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"Victory will never be found by taking the line of least resistance." Winston Churchill

If people no longer expect objectivity from their political and legal systems, then all justice will be reduced to a power struggle between conflicting and irreconcilable perspectives, a struggle in which the most dominant and pervasive bias will replace fair and impartial process as the character of justice. But if objectivity in law and politics is everywhere supplanted by conflict between subjective interests, then the side of economic privilege and established authority will always retain dominance. A society in which people no longer expect representatives of its major institutions even to attempt to render objectivity in their professional demeanours is a society whose major institutions are in a crisis of ethical legitimacy. In such a society, there is wide spread cynicism regarding the possibility of fair political process because it seems impossible that impartial, unbiased dispositions could exist to enact such processes.

Robert Nicholls

Language and Logic

Wednesday, April 17, 2013

In the next 24 hours, a vote in Parliament could stop FIPA

Breaking news from Ottawa:
 In the next 24 hours, a vote in Parliament could stop the secretive and extreme Canada-China investor deal, FIPA, for good.

If the Canada-China FIPA is ratified, this extreme and secretive deal would pave the way for a massive natural resource buyout, and allow China’s companies to sue Canadian governments in secret tribunals for unlimited damages, restricting Canadians from making democratic decisions about our economy, environment and energy.1

FIPA is the most sweeping trade deal in a generation, and experts thought Prime Minister Harper would sneak it through Parliament without a vote last November.2,3

Nobody expected your campaign to unite Canadians against FIPA. But, together, we put overwhelming pressure on Conservative MPs, divided their caucus, and the government had to shelve the deal while they try to repair the damage.4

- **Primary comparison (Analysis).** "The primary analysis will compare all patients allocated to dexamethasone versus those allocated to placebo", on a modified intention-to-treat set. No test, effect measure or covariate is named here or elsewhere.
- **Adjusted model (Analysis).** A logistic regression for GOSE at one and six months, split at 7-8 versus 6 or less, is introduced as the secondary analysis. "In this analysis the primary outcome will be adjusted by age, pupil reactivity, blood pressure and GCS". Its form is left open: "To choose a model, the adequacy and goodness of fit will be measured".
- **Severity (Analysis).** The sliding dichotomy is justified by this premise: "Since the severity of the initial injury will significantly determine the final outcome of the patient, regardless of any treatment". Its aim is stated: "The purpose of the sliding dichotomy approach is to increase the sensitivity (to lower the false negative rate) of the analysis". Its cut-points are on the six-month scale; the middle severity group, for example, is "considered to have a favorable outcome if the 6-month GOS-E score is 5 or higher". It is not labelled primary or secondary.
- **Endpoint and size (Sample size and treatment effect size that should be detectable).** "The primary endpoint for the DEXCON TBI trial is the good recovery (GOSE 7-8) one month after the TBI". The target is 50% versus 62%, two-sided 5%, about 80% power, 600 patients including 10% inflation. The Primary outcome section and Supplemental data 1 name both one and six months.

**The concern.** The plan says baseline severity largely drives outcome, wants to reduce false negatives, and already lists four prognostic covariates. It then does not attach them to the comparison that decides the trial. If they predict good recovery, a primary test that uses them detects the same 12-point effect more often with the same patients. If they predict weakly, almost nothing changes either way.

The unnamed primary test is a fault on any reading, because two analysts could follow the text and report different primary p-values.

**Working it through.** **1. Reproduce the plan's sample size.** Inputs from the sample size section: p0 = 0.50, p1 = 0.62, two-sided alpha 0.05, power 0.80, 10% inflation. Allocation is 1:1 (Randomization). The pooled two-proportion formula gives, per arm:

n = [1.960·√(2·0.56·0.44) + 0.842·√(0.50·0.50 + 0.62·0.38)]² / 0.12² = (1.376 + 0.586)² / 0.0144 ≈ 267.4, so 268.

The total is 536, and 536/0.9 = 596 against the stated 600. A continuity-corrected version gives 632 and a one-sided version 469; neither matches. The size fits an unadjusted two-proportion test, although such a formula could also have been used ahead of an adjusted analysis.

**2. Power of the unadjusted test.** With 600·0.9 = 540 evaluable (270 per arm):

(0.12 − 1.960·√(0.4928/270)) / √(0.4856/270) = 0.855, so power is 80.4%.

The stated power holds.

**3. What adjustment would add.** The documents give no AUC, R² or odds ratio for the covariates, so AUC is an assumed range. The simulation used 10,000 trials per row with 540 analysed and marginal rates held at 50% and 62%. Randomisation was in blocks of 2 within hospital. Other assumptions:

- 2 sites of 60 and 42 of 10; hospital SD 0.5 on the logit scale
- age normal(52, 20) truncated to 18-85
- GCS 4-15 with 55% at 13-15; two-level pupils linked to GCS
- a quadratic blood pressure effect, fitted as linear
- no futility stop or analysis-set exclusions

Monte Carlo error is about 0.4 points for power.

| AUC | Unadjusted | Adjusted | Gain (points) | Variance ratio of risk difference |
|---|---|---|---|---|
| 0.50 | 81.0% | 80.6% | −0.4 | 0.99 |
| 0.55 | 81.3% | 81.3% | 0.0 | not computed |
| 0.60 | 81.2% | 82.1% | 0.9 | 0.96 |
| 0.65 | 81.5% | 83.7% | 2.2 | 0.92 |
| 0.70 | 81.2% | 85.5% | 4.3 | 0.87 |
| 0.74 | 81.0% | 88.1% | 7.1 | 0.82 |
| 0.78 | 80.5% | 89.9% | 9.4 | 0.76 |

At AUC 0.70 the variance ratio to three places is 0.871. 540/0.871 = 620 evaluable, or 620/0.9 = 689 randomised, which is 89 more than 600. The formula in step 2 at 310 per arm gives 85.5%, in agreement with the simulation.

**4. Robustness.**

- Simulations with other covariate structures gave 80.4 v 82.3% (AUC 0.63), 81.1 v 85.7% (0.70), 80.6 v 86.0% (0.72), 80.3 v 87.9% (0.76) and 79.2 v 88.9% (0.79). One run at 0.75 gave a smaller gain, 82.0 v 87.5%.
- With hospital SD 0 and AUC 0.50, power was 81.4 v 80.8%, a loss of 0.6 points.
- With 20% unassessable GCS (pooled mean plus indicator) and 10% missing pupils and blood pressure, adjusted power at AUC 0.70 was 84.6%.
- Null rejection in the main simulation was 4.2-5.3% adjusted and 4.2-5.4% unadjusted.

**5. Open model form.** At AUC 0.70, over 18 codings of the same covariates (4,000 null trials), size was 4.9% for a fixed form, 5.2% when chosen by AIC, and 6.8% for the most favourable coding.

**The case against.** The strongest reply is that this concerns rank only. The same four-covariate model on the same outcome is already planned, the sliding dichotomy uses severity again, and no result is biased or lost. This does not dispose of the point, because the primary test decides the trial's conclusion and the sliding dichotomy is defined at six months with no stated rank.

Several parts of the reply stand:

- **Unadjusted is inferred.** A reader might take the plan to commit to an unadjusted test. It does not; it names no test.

Now, the NDP are holding a vote in Parliament that could stop FIPA. There are deep divisions inside the Conservative benches, and if we create a massive public outcry right now we have a chance to stop this terrible trade deal for good.

We only have 24 hours -- tell your MP and all the party leaders to VOTE TO STOP FIPA, then share this with everyone!

Canadians have a right to determine our future, but this investor deal will undermine our democratic rights and lock us into an inescapable path of foreign-ownership and resource extraction until at least 2040.

In December, Prime Minister Harper approved the takeover of Canadian oil company Nexen by China's state-owned giant, CNOOC. If FIPA passes, companies like CNOOC can take over Canadian resources and then sue Canadian governments in secret, if the government does anything that threatens the company’s profits.

Any Canadian law or government decision – even ones that protect Canada’s environment, create jobs and stop dangerous projects – could be fought in secret tribunals outside of our legal system. Arbitrators unaccountable to the Canadian public would have the power to award billions in damages to foreign corporations if we do anything that hurts corporate profits, like improve environmental standards or slow down the export of cheap, unprocessed resources.1,5,6
We need to act now. Tell your MP and party leaders: VOTE TO STOP the secretive and extreme Canada-China FIPA.

Additional Information
Our government has not been transparent and accountable to the public.
There has been no real debate in Parliament, no binding vote, and no reports on the risks. The government’s talking points about this FIPA have been dismantled for misleading the public by a Canadian international legal expert.7 China is just as important as the US, and there was a whole election fought over NAFTA. If this is such a good deal, why don’t they want us to hear about it?
Investor-state lawsuits undermine our democratic control.

The ability for corporations to sue foreign governments in private courts, called “investor-state arbitration,” is a controversial practice built into many trade deals like NAFTA that has cost Canada millions and over-ruled democratic decisions, but none impose the level of secrecy in the Canada-China FIPA.

These private courts have a track record of systematically ruling against the interests of Canadians.8 Under this system, Canada has already been sued more than any industrialized country in the world.9,10